While the big takeaway from today’s deal may take some time to sink in – few journalists covering Russia probably ever thought they would be writing about Yandex’s parent company  leaving the country. It does appear though to offer both the Russian and international parts of the company a way to move on.

“Yandex is a unique story. I am proud to have been a part of that story since the very beginning, and I am proud to be part of the next chapter. We believe that the proposed sale will position both parts of the current group to develop and grow for the benefit of their stakeholders,” said Boynton.

Another question is what happens to Volozh himself. An independent tech entrepreneur who left Russia a decade ago, Volozh never fit the profile of most sanctioned individuals, and his sanctioning by the EU in June 2022 came as a surprise. In August last year he became the first – to date only – EU-sanctioned individual to speak out publicly and slam Putin’s "barbaric" war in Ukraine. In response the Kremlin called him a traitor and Russian state media launched a crusade against him. The only other prominent Russian businessman to have condemned the war in public is Oleg Tinkov, the owned of Russia’s only purely online bank, Tinkoff Bank, who was also forced to sell out and leave Russia.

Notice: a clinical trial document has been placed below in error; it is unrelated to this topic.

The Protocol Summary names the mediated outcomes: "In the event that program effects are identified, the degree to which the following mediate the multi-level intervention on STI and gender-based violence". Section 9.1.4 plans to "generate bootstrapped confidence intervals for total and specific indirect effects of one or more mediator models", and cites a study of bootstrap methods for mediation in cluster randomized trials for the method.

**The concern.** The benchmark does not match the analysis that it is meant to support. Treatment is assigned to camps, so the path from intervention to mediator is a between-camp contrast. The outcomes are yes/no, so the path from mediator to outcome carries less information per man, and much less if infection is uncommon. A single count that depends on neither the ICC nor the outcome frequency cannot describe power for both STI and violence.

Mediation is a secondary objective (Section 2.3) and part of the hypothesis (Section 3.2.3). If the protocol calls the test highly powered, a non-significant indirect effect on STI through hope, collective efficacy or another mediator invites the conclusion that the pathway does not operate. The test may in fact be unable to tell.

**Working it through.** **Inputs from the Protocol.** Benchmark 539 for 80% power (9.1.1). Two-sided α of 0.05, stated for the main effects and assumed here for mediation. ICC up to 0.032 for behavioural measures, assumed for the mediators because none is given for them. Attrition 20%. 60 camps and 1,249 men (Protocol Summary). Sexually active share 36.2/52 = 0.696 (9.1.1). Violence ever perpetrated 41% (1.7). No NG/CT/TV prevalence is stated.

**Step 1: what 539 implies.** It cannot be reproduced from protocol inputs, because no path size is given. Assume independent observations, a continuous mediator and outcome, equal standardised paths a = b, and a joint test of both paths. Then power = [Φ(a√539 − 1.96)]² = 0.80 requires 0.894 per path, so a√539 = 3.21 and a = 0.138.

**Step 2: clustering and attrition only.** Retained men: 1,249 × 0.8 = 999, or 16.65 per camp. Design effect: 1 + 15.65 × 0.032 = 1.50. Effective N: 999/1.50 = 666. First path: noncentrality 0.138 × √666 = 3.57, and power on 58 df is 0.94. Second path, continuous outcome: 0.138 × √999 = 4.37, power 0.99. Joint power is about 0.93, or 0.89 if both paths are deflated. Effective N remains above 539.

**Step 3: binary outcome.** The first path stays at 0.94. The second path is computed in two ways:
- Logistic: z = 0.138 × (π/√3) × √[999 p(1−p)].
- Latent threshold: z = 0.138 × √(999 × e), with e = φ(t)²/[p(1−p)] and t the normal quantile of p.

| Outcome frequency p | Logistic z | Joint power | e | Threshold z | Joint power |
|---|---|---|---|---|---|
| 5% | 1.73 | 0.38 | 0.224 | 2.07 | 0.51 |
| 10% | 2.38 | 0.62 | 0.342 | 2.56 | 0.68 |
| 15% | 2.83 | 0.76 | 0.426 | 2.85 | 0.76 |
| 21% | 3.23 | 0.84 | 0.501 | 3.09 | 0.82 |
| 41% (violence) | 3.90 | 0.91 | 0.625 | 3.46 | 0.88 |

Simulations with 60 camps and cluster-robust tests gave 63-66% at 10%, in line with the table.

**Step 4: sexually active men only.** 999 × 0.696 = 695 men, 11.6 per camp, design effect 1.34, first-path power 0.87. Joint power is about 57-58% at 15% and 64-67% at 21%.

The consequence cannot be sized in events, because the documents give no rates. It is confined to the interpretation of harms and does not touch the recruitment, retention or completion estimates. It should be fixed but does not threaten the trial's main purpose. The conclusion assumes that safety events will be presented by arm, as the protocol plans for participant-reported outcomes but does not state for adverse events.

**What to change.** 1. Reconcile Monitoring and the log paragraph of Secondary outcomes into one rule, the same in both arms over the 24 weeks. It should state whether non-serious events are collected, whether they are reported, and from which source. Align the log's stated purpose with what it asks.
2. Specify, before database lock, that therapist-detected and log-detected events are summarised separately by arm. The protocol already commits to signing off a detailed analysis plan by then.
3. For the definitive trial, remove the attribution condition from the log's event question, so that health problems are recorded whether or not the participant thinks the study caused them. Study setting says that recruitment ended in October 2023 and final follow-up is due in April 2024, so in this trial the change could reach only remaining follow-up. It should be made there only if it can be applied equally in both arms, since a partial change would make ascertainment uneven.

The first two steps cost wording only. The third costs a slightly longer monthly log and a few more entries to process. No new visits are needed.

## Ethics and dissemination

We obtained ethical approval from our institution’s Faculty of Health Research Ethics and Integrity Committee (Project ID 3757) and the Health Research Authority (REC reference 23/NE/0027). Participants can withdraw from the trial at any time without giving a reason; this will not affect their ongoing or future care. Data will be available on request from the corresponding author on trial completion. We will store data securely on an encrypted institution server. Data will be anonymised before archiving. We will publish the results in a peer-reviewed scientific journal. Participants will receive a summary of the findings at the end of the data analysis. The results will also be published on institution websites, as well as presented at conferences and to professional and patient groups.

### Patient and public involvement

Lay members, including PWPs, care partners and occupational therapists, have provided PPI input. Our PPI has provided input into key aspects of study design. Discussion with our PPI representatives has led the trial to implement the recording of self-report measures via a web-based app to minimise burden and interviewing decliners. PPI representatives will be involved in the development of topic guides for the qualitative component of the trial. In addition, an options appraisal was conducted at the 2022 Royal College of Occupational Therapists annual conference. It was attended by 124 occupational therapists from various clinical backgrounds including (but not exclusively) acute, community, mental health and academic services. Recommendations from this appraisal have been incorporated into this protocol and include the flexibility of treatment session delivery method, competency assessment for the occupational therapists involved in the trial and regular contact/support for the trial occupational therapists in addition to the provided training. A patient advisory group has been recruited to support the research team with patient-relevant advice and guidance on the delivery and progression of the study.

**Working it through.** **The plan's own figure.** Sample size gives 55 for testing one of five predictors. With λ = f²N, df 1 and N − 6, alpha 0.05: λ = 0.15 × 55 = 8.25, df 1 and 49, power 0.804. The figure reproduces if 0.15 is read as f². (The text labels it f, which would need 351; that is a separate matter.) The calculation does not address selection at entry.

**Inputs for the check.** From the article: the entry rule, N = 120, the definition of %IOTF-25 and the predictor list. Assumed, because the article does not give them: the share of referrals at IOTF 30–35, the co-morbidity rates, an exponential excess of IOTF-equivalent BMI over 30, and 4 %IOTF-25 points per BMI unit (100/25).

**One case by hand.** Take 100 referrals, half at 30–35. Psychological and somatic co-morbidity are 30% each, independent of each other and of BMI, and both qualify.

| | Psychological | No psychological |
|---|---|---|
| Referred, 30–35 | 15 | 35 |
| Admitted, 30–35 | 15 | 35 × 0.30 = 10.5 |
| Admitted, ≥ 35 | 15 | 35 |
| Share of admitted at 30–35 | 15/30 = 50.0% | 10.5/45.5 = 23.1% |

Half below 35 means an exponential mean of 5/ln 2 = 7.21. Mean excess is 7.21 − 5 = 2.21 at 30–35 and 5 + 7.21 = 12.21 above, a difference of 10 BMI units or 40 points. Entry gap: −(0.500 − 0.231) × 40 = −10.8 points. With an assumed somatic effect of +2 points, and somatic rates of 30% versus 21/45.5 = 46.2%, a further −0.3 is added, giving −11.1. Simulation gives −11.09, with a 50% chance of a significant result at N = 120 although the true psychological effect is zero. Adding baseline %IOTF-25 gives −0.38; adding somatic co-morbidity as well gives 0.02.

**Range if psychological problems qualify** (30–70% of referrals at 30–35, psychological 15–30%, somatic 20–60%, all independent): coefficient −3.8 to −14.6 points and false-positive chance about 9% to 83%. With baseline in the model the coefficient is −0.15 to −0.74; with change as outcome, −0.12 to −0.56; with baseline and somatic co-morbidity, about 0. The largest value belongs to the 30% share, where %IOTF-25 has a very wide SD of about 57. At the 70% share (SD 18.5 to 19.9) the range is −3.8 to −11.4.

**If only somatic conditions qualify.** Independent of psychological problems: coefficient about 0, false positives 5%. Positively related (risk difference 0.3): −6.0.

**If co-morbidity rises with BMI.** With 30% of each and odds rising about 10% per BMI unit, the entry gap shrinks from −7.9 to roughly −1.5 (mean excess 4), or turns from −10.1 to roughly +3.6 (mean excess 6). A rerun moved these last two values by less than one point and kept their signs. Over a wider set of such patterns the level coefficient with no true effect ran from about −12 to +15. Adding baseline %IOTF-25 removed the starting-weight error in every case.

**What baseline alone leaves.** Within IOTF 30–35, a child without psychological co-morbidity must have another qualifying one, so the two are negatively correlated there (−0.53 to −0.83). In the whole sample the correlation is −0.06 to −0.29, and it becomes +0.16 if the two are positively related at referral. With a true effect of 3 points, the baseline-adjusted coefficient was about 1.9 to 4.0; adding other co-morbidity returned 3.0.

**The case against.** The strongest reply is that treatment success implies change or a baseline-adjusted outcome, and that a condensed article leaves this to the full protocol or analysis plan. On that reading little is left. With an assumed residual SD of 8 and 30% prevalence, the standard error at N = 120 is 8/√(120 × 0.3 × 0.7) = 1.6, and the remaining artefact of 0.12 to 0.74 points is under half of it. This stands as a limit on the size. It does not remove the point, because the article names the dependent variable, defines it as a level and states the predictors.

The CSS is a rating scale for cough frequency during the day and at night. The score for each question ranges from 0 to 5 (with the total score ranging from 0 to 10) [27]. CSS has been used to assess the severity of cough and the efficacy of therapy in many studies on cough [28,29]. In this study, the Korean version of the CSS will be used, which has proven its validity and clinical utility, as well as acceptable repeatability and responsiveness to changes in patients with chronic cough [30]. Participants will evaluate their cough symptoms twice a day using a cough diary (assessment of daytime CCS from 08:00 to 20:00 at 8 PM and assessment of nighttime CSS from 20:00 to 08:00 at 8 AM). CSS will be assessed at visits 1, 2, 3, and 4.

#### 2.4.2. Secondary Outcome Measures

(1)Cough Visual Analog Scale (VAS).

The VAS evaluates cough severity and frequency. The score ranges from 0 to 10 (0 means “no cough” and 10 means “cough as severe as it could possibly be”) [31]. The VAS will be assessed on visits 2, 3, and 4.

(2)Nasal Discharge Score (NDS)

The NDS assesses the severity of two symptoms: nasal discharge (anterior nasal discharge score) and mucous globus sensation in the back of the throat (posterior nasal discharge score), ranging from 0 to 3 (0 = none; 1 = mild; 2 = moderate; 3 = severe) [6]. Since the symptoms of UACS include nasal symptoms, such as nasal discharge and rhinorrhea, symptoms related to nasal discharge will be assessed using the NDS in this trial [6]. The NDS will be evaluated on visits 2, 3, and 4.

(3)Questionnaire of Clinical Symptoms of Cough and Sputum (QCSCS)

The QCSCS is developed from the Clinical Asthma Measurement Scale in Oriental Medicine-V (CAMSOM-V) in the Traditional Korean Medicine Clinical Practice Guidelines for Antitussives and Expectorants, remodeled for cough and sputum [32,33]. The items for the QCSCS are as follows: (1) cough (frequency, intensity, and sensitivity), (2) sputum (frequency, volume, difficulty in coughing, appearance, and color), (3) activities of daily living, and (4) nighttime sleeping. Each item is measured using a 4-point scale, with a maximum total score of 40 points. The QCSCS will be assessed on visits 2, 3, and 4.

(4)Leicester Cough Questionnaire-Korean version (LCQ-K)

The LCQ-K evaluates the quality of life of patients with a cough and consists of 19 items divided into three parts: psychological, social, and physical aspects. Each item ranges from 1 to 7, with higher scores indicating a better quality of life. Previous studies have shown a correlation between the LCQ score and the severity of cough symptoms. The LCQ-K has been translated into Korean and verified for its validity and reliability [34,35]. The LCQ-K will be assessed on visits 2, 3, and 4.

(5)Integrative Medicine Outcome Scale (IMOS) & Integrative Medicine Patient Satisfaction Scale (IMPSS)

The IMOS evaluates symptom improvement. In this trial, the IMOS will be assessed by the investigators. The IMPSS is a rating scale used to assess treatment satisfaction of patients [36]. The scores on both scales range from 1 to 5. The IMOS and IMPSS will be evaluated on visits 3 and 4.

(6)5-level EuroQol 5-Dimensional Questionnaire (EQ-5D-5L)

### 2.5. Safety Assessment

Initially, the EU accused Volozh of supporting the Russian government and the war. It seems clear to everyone (including the EU) that this is not the case. But the final remaining legal argument was that Volozh continued to hold shares in a company that owned a substantial business in Russia. Now that Yandex is leaving Russia, this is no longer true. Volozh has effectively burned any remaining bridges he may have had to Russia and will certainly never be allowed to do business there again, according to bne IntelliNews’ source.

What more the EU wants him to do is unclear at this point. With the EU actively discussing which sanctions to renew next month, now would seem to be the right time to take a closer look at the Volozh file.